This neurological phenomenon not only applies to those text messages and notifications, but also to what you view on your phone. Our brains also like to be right. It is rewarding. I mean who wants to be told they are wrong. Would you raise your hand in class if you didn’t at least think you had a correct answer to a teacher’s question? Social media platforms have made this their business model. Figure out what someone likes and feed them all the content they can on those topics. We’ve all had that freaky experience when we search for something on the internet, then change websites, and oddly an advertisement for the first thing we were searching for just happens to pop up. It’s like someone was watching us. Is this dangerous or just annoying? Well, consider it this way. High school is a time for you to explore new ideas. You can “try on” different identities, try different activities, and explore different ideas in an environment that is meant to be physically, emotionally, and academically safe. But what if you spend a majority of your time exploring only a few ideas? You know, the ones that keep coming up on your social media feeds. The result is that as a school society we become more polarized and isolated. We tend to only want to associate with those that agree with us and we become less open to new ideas presented by classmates and teachers. We might even feel resentful and angry that they would have the audacity to change our minds! Afterall, they are messing with our GPS directions to “happy land.”
At this point, I can hear your counterargument. “All these things can happen now with our Surfaces – that you gave us. Why are you so worried about us using our phones?” You’re right, but I am sure you would also agree that the cell phone is far more integrated into your mental life than your Surface. It’s easier to check. It’s easier to send and receive messages. And, perhaps most importantly, it isn’t controlled by the school. We can essentially browse whatever we want, whenever we want, on our phones. Take that LanSchool.
Therefore, to this point the only practical way to protect against the aforementioned concerns is to ban the phones outright. Hence the popularity of going to the bathroom during 3rd period. You know who you are. And thus, we arrive at the conundrum: how can we actuate the important life management features that our phones provide while still providing healthy guardrails against the dopamine-induced FOMO fallout they can cause? I applaud our administration and the SGA for their careful dialogue around this question.
In closing, I offer one final anecdote that might be helpful. I had the opportunity to visit another Jesuit all-boys high school right before the pandemic. This school had a more liberal cell phone policy that allowed students to use phones freely in common areas (hallways, lounges, outdoors) but required them to stow them during classes, in the library, and in the cafeteria. In their student lounge, I observed groups of students huddled around their phones sharing links and photos, searching social media feeds, laughing together, and enjoying themselves. Sounds great right? I thought so too, until I stepped back a bit and looked at the entire room. On this particular day in a common room with about fifty students, there were no students talking to one another without a phone at the center of the conversation. Not a single interaction was happening that wasn’t phone mediated. It got me thinking, what if this behavior expanded beyond this common room to the park benches and the bus stations and the classrooms of the school? What if there weren’t “guardrails” up to create “no phone” spaces. Would this community simply devolve into one where community members couldn’t talk to one another unless a phone acted as the middle-man? And if the phone is the middle-man, what devious algorithm driven “reward pathways” could gear their relationships? Would they even be interested in one another’s ideas at all? Would everything else in life that is interesting fall away leaving only the Pavlovian ding of the phone apps? I believe that this is a significant question to ponder. How do we achieve balance between our humanity, our mindfulness, and our desire for relationship on one hand and the power of technology for good or for ill on the other? For me, I am not anti-phone. I am just more pro-relationship.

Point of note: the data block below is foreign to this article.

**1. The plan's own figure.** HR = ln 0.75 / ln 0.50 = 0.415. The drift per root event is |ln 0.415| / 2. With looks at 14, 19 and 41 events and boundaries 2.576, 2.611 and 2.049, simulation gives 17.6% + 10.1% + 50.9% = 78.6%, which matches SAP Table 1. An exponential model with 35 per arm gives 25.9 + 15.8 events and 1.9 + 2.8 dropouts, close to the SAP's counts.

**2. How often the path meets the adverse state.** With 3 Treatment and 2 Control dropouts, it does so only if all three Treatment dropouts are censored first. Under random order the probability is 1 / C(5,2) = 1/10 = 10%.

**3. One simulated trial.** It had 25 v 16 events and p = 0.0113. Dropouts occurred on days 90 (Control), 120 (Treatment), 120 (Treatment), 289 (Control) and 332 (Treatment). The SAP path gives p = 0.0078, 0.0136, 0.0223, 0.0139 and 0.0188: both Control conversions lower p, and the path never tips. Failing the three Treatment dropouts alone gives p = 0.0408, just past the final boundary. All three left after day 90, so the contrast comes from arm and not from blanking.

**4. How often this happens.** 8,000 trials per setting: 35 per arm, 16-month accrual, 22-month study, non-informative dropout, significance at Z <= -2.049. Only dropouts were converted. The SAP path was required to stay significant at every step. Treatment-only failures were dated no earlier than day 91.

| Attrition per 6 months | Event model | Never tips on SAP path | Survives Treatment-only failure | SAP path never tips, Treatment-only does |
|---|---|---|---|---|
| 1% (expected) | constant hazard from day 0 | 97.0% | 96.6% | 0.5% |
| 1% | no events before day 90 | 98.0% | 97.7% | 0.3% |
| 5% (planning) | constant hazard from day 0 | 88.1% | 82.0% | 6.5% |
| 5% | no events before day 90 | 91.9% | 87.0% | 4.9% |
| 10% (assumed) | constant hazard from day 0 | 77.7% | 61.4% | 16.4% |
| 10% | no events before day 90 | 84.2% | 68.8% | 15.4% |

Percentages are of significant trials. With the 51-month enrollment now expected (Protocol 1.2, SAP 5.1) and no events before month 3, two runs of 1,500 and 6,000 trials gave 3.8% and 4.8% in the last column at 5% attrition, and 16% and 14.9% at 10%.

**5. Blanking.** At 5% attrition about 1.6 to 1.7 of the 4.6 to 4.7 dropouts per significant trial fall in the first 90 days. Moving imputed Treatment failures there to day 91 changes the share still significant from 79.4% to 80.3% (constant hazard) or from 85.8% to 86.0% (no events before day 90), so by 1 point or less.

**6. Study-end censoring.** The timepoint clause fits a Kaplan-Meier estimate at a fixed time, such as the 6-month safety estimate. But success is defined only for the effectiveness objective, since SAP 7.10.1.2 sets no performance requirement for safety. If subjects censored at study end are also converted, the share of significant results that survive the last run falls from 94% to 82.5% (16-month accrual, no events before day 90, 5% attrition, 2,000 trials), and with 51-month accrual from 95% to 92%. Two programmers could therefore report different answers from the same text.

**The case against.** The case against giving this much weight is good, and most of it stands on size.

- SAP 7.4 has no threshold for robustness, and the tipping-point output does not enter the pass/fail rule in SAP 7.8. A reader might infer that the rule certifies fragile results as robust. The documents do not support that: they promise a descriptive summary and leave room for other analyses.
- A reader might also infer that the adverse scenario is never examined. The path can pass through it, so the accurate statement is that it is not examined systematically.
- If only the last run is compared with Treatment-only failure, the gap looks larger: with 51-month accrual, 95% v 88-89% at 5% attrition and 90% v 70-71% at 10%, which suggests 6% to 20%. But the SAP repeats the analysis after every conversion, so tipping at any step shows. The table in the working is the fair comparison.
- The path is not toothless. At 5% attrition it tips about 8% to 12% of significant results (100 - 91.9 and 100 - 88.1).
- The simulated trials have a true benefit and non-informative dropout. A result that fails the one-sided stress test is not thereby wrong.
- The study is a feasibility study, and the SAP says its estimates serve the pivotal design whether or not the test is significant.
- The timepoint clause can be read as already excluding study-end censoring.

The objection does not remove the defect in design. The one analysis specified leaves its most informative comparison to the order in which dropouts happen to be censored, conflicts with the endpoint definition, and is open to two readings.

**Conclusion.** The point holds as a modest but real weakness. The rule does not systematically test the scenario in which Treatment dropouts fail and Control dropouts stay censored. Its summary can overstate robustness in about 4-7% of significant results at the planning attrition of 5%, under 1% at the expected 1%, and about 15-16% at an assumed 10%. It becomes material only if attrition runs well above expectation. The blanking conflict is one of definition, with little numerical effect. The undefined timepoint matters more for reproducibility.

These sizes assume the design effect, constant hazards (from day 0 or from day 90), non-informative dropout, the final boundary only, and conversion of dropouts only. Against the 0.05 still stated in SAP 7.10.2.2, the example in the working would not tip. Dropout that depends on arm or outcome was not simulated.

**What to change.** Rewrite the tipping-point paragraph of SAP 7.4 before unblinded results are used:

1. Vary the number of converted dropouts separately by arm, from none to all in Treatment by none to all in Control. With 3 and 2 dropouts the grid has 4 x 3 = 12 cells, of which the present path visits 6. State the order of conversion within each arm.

Thank you to seniors Michael Dent ’22 and Oluwatoni Akintola ’22 for their dialogue and invitation to contribute this essay.